While plastic filters remove some of the oils from coffee, meaning a lighter cuppa they too remove chlorine from water. This means that your coffee will have a much cleaner taste. Plastic filters are reusable, which is a huge plus for the environment. You won’t have to keep buying paper filters and they’re usually easy to clean.
Cloth Coffee Filters: History and Pros and Cons
The history of using cloth as a coffee filter is almost as old as the history of coffee itself,
when it was still a privilege of aristocrats and not yet an affordable drink for the
general population. Coffee was available only in exclusive cafes and subscription clubs at that time. The very first documented evidence of using a cloth to brew coffee dates back to the end of the 17th century.
French coffee brewers placed ground coffee in a linen bag and infused it in the water,
thus getting rid of the final gritty sip that was prevalent in Turkish coffee which was the early standard. In Thailand cloth filters are still hugely popular today and organic cloth filters can still be used.
Pros of a Cloth Filter
- Environmentally Friendly
- It can be a messy job whereby the filter needs regular cleaning.
Check out these eco friendly hemp cloth filters available on Amazon (we may get a small commission for purchases).
Metal filters simply are not good at filtering all the Micro-fines which are tiny granules of coffee that are small enough to slip through the holes of the filter. This, however, is a benefit for coffee drinkers whom like a darker coffee. The lesser filtering process gives the cup a darker, more cloudy appearance which is ideal for specialty coffees such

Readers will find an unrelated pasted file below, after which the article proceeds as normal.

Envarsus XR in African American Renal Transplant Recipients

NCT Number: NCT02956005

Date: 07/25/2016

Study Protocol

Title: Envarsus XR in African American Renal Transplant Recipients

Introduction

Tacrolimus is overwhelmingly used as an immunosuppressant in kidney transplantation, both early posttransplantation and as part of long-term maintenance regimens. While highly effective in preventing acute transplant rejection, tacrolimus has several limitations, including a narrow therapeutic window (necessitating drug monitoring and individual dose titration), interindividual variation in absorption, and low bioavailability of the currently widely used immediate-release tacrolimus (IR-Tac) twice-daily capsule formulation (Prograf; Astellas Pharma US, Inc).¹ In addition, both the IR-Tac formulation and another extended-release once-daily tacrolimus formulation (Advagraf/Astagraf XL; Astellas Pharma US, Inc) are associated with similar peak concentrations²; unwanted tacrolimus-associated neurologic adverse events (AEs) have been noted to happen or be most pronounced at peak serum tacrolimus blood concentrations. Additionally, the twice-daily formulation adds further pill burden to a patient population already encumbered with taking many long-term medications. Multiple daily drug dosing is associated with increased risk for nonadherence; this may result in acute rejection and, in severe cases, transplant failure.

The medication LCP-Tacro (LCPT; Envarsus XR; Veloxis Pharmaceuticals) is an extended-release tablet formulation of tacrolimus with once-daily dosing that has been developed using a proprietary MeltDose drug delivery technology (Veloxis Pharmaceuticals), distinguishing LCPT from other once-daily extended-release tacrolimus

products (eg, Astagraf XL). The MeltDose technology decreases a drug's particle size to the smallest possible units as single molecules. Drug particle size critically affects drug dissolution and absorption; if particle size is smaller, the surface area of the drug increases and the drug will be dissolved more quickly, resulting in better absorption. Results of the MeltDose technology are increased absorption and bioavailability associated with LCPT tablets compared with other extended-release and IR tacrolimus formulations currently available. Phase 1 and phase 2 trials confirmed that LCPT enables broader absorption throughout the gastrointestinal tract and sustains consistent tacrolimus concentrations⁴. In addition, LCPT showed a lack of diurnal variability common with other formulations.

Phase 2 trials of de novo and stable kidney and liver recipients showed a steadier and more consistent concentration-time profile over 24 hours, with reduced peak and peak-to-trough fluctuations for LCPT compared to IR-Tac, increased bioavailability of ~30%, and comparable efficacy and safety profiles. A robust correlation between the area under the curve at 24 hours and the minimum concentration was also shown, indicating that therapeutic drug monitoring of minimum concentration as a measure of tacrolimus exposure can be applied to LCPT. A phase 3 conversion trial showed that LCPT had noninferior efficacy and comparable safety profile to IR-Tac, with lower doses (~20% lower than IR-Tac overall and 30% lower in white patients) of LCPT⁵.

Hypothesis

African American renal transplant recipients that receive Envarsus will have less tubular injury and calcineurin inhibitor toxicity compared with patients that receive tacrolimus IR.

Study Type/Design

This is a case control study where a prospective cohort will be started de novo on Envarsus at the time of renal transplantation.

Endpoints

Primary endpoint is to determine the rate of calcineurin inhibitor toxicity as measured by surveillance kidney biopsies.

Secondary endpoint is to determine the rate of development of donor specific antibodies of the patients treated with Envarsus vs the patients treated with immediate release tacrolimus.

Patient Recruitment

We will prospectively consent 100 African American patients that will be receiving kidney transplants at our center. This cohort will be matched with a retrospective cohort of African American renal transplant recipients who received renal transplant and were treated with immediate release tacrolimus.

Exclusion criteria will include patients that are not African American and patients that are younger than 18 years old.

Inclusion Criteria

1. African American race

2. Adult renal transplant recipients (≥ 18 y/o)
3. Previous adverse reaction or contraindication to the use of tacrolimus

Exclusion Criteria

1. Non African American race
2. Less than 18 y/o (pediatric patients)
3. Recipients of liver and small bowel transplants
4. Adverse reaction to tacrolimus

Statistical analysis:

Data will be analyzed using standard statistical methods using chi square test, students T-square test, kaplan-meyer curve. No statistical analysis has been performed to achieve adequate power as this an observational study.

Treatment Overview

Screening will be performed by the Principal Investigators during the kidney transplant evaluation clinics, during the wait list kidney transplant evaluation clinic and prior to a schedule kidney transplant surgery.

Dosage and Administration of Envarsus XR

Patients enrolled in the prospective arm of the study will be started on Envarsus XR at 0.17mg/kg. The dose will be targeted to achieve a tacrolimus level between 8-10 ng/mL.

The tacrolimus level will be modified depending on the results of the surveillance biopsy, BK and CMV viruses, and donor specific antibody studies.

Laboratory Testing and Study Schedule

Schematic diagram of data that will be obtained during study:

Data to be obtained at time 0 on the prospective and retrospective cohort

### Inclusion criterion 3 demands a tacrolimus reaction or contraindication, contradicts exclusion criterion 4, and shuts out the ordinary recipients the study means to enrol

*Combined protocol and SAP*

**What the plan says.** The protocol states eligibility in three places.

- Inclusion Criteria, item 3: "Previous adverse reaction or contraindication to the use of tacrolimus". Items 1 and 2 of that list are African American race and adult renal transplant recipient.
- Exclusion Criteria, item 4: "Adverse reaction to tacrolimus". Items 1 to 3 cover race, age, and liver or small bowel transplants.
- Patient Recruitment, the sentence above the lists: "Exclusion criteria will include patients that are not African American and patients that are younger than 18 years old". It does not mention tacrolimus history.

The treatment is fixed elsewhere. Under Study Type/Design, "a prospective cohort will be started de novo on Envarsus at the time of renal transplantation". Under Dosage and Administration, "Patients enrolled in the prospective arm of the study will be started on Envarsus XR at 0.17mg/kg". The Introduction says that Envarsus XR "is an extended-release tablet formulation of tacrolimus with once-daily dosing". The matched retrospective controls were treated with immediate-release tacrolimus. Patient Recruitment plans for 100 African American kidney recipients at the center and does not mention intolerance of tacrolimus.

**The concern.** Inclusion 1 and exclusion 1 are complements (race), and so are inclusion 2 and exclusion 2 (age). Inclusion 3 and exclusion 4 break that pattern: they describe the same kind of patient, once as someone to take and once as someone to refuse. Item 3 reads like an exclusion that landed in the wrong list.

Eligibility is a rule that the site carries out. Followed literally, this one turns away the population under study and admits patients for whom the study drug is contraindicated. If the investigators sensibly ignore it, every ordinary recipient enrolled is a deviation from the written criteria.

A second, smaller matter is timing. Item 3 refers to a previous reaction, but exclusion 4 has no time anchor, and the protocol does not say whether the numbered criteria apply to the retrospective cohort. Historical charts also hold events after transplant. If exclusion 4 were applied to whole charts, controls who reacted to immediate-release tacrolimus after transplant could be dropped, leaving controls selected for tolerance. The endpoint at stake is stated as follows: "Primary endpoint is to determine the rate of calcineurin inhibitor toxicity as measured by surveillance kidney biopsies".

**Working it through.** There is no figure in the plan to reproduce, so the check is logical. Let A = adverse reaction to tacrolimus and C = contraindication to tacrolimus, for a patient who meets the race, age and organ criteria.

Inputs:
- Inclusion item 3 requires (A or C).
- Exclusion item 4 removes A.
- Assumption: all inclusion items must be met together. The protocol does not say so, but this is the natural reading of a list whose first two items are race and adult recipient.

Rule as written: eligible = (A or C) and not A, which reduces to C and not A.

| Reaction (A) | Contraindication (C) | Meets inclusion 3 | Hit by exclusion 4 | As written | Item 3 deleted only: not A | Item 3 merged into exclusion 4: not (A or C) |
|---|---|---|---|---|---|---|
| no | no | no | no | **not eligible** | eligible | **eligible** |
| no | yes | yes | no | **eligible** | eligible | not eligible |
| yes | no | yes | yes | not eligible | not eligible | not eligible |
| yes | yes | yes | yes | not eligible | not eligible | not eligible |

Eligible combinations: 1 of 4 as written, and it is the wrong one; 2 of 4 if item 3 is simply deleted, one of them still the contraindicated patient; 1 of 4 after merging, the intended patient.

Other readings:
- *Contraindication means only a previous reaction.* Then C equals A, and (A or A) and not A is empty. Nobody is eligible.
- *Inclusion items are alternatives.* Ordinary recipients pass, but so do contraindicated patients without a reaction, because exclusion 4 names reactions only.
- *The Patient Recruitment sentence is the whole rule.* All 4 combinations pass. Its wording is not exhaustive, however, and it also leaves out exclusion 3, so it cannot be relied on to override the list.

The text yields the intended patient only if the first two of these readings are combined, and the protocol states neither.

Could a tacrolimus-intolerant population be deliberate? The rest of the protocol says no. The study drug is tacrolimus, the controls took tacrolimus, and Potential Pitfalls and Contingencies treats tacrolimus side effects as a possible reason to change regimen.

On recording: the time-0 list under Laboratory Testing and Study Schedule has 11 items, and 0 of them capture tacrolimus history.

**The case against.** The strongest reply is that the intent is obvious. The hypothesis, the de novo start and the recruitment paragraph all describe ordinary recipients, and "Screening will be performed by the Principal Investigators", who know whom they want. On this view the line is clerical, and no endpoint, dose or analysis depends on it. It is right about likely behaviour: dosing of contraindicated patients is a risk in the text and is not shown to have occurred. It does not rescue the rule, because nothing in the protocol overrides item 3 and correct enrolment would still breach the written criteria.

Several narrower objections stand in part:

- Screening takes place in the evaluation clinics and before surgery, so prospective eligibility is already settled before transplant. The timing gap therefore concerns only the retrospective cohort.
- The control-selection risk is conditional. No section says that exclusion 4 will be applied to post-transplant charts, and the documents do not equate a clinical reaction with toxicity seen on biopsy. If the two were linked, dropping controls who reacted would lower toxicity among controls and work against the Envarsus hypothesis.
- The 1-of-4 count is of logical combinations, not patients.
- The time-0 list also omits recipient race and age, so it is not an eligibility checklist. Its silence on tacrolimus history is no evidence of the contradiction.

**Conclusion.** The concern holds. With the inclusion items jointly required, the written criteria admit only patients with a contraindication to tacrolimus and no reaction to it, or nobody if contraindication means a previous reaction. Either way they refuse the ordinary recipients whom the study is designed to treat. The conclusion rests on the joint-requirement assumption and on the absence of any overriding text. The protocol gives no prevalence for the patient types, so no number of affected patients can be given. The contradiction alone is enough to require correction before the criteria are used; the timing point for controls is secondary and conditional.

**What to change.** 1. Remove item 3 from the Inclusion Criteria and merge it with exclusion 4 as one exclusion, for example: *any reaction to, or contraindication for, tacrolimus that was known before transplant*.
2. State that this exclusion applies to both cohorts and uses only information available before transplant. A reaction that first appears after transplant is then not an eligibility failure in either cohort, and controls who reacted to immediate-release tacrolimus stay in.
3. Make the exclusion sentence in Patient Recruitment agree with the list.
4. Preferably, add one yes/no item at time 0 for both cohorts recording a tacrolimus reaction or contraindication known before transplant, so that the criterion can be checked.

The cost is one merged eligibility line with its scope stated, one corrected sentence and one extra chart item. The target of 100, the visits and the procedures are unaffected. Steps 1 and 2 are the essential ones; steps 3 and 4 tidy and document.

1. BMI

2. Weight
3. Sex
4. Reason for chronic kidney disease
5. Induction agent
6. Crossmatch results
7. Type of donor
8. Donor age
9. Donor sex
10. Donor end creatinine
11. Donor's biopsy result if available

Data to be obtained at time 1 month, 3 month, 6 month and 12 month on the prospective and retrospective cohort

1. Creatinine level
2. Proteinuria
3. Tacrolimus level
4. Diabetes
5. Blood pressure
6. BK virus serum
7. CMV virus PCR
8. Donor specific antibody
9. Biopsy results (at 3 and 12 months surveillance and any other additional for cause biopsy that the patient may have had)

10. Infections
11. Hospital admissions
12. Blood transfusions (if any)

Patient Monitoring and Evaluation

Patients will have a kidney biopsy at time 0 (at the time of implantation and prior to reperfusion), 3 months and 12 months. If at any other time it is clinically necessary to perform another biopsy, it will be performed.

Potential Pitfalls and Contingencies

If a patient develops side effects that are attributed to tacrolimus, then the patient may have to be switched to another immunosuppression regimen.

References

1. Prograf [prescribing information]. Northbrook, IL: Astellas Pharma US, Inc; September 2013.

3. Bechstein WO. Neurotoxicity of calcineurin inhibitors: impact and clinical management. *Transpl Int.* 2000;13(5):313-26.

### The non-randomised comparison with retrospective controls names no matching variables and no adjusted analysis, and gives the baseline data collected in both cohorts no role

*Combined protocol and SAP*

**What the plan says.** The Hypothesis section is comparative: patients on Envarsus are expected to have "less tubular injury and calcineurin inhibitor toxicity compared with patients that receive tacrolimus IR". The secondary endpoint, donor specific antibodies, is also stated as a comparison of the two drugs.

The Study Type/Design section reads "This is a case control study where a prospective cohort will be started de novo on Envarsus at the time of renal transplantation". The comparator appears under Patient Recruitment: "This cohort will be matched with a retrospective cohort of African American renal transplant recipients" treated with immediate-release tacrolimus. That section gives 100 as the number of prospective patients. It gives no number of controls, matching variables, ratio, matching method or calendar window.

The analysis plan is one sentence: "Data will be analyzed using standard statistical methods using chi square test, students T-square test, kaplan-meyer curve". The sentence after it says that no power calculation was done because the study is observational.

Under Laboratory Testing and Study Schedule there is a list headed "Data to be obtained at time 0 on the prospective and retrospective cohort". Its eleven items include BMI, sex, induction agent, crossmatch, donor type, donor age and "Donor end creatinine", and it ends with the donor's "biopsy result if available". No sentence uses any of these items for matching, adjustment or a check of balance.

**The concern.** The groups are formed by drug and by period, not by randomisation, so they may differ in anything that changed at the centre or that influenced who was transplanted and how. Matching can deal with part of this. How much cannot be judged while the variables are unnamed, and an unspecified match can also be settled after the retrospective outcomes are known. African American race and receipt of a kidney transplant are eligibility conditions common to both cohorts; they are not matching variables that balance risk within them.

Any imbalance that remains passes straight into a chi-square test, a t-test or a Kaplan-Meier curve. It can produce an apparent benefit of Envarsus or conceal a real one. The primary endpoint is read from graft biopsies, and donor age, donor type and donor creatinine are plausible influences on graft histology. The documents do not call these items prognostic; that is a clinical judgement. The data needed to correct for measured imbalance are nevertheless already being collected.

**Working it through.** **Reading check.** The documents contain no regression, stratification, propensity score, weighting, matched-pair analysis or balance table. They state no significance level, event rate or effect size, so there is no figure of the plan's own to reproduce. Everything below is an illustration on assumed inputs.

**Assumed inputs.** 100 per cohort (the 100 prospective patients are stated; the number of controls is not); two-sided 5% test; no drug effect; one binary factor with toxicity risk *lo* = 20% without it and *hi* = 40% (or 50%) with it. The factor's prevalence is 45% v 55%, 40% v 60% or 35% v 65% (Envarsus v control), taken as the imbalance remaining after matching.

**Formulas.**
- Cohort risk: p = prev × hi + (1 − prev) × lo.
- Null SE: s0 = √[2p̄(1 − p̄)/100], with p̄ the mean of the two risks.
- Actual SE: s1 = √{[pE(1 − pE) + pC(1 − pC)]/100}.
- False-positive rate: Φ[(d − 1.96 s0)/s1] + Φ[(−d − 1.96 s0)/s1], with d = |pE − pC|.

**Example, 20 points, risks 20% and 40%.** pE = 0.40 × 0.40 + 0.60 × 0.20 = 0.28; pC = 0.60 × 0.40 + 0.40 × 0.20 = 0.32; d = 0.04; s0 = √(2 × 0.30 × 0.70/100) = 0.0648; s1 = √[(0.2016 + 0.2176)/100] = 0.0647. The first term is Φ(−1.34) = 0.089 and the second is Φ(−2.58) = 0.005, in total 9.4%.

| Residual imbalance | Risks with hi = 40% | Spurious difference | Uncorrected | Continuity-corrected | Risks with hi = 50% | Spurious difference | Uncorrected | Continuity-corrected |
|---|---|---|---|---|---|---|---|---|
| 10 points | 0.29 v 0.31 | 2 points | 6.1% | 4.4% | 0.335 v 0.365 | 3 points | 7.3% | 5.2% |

as Mandheling from Sumatra.
Metal Disc Filters
Metal disc filters are made of stainless steel and are placed inside a filter basket in your espresso machine. The filter is held in place with a spring. The coffee grounds and oils go through the disc with high pressure forming your espresso.
Most espresso machines come with a metal disc filter nowadays, which are modeled on the commercial espresso machine style. Metal disc filters are best for giving you a stronger espresso because more of the coffee oils are squeezed through the disc into the espresso. If you want a stronger espresso, metal disc filters are a good choice. But you must clean the disc regularly so the taste doesn’t become bitter from the old coffee particles. Espresso machines are coming down in price and are small enough not to leave a large footprint on your desk top.
- Jets of Steam can be pushed through tiny holes creating espresso
- Not hard to clean
- More maintenance than paper filters
Filters are an essential part of coffee and will always be necessary, no matter how much coffee tech advances. They keep coffee clean and also protect the coffee machine from being clogged. In this article, I’ve discussed different types of coffee filters. We’ve looked into paper, metal, and plastic filters and what they have to offer as well as their pros and cons. Choosing the best filter depends on what you want from your coffee, your budget and taste.
If you’re looking for a darker coffee such as a specialty coffee a metal or plastic filter would be a good choice so you taste more unfiltered oils and flavors.